By : SELVARAJA SOMIAH
CREATING history in Sabah’s politics, Musa Aman is once again back to the power of the state as the poll result of the just-concluded 13th General Election of May 5 showed that he won a landslide victory.
The UMNO and Barisan National alliance grabbed more than two-thirds of the seats (48) in the 60 state assembly seats and 22 of the 25 Parliamentary seats. Musa Aman’s victory is said to be due to the triumph of development, progress, and good governance.
From the very beginning, the 2013 assembly poll counting hinted that the UMNO-BN alliance would create a history in Sabah with their new win and they proved by attracting a total of 442,493 votes for state seats and 434,522 for parliamentary seats which total 877,015 in all. The opposition, on the other hand, received only 59,862 votes for the State seats and 287,559 votes for Parliamentary seats.
Musa Aman, received the biggest chunk of votes with 16,637 for a state seat in Sibuga among the coalition’s state component leaders, a majority of 11,569 votes, underscoring the popularity of his Halatuju policy for the state’s development.
His acceptance of a renewed term as Chief Minister also makes it the first time a Sabah Chief Minister had broken the nine-year jinx and continued to hold the fortress, basically what I have been saying all along.
Also as predicted, the Sabah Progressive Party led by former chief minister Datuk Yong Teck Lee was wiped out losing all the 41 state and eight parliamentary seats contested. Yong himself was beaten by DAP’s Youth leader Junz Wong in Likas state seat. Apart from Bingkor, Dr Jeffrey’s STAR candidates lost all 48 state and 21 parliamentary seats it contested. Except for the Klias state seat, Sabah UMNO retained all its 13 parliamentary and 31 (out of 32) state seats it contested.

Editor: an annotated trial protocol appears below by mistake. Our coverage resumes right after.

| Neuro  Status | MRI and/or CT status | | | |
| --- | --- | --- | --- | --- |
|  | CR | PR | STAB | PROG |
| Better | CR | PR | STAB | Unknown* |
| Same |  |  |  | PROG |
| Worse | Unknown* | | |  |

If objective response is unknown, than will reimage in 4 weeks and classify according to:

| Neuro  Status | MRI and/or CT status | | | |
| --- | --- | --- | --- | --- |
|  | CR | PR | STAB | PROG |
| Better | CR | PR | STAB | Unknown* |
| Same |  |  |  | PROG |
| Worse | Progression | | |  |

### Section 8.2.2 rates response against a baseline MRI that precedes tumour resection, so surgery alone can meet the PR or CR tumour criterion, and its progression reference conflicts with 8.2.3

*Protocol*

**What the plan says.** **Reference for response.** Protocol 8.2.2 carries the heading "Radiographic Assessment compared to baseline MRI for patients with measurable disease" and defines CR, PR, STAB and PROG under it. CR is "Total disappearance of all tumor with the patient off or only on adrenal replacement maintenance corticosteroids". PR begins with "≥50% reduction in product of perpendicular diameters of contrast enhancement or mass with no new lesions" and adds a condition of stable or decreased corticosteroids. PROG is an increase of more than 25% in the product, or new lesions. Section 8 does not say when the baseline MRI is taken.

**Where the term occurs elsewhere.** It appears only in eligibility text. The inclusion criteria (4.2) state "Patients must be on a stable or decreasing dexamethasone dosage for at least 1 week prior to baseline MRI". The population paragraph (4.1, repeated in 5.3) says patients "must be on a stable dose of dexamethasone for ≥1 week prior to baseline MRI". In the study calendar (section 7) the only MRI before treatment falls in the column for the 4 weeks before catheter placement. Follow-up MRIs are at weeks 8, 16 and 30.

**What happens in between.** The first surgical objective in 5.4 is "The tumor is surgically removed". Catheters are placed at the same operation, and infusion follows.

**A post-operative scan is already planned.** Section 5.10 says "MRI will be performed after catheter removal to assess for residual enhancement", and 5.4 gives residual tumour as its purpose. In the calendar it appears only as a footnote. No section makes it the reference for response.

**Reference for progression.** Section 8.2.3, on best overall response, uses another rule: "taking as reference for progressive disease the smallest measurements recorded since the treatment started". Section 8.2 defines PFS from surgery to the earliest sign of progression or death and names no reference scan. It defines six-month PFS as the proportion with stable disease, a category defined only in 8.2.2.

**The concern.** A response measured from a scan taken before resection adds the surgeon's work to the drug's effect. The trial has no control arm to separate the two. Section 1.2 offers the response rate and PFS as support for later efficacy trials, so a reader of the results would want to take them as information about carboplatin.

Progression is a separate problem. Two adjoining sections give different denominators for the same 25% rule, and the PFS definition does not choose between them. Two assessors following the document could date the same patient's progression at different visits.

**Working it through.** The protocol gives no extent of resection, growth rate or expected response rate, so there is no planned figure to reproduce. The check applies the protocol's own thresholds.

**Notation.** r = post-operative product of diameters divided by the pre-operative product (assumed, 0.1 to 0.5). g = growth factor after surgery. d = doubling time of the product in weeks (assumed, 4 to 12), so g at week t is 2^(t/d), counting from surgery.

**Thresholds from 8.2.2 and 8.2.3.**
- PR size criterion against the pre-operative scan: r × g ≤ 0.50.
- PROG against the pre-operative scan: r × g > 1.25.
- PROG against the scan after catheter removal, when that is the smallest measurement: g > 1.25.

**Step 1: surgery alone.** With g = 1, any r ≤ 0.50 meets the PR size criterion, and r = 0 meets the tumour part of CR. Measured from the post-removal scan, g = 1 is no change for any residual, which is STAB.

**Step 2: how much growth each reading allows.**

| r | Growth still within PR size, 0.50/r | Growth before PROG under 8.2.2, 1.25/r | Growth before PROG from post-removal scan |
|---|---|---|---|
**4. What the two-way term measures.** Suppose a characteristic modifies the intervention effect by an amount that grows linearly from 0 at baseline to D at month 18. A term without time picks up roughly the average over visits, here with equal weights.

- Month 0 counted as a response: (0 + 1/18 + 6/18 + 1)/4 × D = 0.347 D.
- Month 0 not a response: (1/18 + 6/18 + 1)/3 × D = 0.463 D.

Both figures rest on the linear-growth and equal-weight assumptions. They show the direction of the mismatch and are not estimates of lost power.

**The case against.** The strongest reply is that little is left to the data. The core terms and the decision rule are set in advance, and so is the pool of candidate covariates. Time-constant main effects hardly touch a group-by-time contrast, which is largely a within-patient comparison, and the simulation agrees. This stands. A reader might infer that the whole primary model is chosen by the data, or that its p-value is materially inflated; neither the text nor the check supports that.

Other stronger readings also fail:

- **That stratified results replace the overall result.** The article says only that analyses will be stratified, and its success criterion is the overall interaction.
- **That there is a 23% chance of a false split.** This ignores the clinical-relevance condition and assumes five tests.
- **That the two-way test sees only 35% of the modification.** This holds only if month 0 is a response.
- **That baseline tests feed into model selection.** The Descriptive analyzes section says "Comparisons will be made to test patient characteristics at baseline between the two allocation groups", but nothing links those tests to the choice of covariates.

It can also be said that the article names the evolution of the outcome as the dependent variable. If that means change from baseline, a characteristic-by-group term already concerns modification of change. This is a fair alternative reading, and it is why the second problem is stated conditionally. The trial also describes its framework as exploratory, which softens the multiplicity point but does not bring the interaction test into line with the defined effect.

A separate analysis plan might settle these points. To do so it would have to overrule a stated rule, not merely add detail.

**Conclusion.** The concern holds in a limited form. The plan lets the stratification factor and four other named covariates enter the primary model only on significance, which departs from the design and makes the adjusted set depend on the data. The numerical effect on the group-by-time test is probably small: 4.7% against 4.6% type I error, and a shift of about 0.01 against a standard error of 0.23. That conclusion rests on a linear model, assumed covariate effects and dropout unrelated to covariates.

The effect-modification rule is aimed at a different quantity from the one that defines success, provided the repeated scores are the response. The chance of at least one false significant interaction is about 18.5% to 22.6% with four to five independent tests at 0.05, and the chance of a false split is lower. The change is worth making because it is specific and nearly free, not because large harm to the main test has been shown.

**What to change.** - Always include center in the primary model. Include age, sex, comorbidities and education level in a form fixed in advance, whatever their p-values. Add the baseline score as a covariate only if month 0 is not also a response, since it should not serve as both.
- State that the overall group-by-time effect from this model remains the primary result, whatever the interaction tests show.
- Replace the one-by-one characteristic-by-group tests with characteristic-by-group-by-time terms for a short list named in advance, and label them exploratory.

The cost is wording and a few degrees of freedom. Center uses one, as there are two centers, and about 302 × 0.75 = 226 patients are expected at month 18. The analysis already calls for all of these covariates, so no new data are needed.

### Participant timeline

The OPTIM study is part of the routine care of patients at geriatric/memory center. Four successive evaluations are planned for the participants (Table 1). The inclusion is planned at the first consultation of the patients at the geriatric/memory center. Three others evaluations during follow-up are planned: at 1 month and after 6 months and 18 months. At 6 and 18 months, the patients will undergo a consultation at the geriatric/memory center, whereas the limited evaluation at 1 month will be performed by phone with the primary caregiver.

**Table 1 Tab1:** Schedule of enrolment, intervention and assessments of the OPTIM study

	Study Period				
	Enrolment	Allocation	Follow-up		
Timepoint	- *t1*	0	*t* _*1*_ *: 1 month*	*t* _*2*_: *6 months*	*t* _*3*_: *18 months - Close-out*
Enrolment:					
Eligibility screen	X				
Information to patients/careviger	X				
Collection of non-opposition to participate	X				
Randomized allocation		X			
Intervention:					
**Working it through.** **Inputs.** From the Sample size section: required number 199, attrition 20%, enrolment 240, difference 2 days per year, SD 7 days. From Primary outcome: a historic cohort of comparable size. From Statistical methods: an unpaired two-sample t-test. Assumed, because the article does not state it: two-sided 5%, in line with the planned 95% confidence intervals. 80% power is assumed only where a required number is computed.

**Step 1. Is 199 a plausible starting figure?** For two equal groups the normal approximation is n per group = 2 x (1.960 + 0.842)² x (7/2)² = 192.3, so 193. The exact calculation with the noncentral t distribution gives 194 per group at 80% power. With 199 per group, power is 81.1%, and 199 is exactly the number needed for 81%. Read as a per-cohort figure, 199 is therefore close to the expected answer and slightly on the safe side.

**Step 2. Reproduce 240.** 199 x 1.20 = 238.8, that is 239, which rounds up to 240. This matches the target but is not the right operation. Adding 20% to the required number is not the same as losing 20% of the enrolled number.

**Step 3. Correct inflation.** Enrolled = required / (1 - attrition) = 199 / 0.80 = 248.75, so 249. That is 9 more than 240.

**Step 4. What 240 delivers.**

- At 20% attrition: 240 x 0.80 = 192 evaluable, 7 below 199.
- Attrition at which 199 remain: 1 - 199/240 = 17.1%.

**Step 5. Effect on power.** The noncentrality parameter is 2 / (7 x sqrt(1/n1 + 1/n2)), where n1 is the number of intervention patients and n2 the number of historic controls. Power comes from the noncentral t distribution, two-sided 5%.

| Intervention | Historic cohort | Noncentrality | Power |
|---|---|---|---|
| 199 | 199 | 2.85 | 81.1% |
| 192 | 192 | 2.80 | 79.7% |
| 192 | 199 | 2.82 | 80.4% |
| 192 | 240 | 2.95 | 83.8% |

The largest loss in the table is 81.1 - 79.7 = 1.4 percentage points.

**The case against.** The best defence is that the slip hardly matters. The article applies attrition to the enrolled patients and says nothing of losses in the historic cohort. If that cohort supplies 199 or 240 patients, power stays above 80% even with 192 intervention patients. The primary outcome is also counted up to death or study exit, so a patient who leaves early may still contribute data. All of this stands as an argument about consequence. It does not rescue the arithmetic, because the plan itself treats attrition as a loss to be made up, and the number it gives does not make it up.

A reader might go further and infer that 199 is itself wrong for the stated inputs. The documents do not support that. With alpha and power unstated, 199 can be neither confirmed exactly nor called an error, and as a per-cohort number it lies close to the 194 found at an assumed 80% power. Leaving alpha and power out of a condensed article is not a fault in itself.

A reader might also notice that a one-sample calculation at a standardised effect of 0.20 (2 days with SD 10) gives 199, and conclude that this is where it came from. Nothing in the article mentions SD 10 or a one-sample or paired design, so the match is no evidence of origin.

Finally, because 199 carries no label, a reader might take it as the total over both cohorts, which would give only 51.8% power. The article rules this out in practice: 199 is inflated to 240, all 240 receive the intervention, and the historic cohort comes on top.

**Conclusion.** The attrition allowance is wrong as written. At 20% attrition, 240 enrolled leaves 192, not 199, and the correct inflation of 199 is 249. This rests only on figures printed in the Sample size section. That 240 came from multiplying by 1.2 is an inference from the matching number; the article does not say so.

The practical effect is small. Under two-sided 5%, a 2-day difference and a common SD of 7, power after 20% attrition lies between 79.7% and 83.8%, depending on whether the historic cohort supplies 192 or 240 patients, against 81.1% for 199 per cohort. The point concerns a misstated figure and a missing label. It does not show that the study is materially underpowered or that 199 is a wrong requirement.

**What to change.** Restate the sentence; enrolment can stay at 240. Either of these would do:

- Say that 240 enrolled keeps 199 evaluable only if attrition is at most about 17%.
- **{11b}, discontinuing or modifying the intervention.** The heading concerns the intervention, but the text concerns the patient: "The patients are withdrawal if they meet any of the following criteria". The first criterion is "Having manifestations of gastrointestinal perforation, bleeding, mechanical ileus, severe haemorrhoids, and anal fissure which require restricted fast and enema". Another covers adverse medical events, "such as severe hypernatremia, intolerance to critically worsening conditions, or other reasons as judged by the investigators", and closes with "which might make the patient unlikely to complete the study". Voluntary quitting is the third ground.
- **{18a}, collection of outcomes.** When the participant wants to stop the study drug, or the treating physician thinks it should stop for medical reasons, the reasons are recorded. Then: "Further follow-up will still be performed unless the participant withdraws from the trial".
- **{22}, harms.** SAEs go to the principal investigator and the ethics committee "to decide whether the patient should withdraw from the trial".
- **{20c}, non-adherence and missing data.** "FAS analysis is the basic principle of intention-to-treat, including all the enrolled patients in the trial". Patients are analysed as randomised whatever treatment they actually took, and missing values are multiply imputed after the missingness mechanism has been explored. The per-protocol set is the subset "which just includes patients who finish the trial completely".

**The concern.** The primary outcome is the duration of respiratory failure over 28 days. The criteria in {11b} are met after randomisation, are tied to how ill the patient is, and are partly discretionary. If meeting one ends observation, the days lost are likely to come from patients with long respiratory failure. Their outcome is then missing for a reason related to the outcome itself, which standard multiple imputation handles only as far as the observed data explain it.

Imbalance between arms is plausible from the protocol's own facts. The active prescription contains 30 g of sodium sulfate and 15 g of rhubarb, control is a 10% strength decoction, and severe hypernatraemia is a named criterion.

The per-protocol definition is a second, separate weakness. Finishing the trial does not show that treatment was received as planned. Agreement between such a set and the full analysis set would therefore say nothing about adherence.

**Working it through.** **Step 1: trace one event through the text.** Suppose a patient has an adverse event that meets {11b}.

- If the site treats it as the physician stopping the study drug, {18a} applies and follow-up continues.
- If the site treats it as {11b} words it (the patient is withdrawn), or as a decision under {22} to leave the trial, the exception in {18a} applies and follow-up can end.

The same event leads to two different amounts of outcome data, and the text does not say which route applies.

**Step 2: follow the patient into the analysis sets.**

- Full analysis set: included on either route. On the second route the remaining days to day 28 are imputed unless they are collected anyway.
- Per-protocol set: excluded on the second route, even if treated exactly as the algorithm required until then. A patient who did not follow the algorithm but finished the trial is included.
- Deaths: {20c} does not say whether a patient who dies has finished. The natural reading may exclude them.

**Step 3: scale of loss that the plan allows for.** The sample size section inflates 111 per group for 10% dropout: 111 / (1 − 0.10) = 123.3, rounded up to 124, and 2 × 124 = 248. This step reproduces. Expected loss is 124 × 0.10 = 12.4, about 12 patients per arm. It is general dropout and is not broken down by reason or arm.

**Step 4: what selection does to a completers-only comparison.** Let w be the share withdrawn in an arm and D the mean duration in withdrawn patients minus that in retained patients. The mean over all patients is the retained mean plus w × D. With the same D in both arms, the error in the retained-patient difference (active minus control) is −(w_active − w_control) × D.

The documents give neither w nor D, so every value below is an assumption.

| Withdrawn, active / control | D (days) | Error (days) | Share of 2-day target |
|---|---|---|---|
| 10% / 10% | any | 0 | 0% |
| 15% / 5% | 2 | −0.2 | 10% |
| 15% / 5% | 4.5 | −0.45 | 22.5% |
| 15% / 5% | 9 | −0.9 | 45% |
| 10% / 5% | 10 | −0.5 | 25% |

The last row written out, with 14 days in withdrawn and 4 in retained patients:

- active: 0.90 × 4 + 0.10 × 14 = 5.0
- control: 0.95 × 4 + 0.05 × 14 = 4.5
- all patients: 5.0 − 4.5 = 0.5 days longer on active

While many facile analyses will attribute the electoral outcome in Sabah to factors that were marginally relevant, the more astute of analysts will see in the turnout figures what this election was really about. Of particular interest would be the number of first time voters and of even greater significance the spike in the Women Voter turnout.
It would not be exaggeration to describe this election as the one where Women and Youth reposed their faith overwhelmingly in Musa Aman. In the processing putting up a Firewall against Race, Religion and every other political construct from the decades gone past that have come to define incumbencies.
This win signifies 6 things for Musa and Sabah:
#1 – He is a trend setter and has established that pro-incumbency sentiment can firewall against even the toughest of incumbencies and a 10 year run for the Chief Minister.
#2 – He is able to break from the past, having able to discard political constructs of the past 5 decades to analyse this election. This requires a new political construct to analyse how elections of the future will be fought as well.
#3 – He proves that Technology can be a winner – and that is necessary to stop being apologetic for being tech friendly.
#4 – He has sent a signal to the Pakatan Rakyat and its extended ecosystem of Sabah Progressive Party and Star that the cliche victimhood card as a permanent political agenda is past its sell by date. Cynicism no longer sells.
#5 – It is reflective of what the future can hold for Malaysia.
#6 – It shows Sabah is kingmaker in Malaysian politics.
Between women and youths lies the “New Sabah”. The story of this election’s win is really the story of how the ‘New Sabah’ came to be and how Musa Aman has laid out a political roadmap to realise its aspirations. Musa Aman preferred to call this a ‘Covenant of Commitment’. But I would go a step further to call it the ‘ladder of opportunity’.